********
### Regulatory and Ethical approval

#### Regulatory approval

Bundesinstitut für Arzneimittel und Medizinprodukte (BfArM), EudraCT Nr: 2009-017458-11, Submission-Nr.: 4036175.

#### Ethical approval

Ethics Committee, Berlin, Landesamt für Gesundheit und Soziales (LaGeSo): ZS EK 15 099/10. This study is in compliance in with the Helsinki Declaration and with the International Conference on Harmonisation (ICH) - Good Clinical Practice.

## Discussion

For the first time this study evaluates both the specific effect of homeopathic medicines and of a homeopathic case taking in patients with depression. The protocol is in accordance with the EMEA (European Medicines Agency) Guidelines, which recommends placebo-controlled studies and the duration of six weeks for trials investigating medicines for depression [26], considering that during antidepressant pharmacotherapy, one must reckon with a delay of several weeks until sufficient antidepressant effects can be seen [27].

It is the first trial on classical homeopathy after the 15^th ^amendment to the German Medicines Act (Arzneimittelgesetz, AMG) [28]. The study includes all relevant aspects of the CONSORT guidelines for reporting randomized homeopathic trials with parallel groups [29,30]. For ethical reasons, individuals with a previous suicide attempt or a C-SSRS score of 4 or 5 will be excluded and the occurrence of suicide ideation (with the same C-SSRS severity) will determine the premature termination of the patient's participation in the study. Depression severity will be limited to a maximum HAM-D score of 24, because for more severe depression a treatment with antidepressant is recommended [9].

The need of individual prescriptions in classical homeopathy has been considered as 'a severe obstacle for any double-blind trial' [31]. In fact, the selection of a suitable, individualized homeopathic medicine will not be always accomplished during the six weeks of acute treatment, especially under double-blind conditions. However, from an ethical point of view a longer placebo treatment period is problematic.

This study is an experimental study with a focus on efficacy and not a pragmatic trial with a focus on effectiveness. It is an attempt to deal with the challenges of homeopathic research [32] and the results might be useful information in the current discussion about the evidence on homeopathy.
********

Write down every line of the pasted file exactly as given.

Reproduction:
### Regulatory and Ethical approval

#### Regulatory approval

Bundesinstitut für Arzneimittel und Medizinprodukte (BfArM), EudraCT Nr: 2009-017458-11, Submission-Nr.: 4036175.

#### Ethical approval

Ethics Committee, Berlin, Landesamt für Gesundheit und Soziales (LaGeSo): ZS EK 15 099/10. This study is in compliance in with the Helsinki Declaration and with the International Conference on Harmonisation (ICH) - Good Clinical Practice.

## Discussion

For the first time this study evaluates both the specific effect of homeopathic medicines and of a homeopathic case taking in patients with depression. The protocol is in accordance with the EMEA (European Medicines Agency) Guidelines, which recommends placebo-controlled studies and the duration of six weeks for trials investigating medicines for depression [26], considering that during antidepressant pharmacotherapy, one must reckon with a delay of several weeks until sufficient antidepressant effects can be seen [27].

It is the first trial on classical homeopathy after the 15^th ^amendment to the German Medicines Act (Arzneimittelgesetz, AMG) [28]. The study includes all relevant aspects of the CONSORT guidelines for reporting randomized homeopathic trials with parallel groups [29,30]. For ethical reasons, individuals with a previous suicide attempt or a C-SSRS score of 4 or 5 will be excluded and the occurrence of suicide ideation (with the same C-SSRS severity) will determine the premature termination of the patient's participation in the study. Depression severity will be limited to a maximum HAM-D score of 24, because for more severe depression a treatment with antidepressant is recommended [9].

The need of individual prescriptions in classical homeopathy has been considered as 'a severe obstacle for any double-blind trial' [31]. In fact, the selection of a suitable, individualized homeopathic medicine will not be always accomplished during the six weeks of acute treatment, especially under double-blind conditions. However, from an ethical point of view a longer placebo treatment period is problematic.

This study is an experimental study with a focus on efficacy and not a pragmatic trial with a focus on effectiveness. It is an attempt to deal with the challenges of homeopathic research [32] and the results might be useful information in the current discussion about the evidence on homeopathy.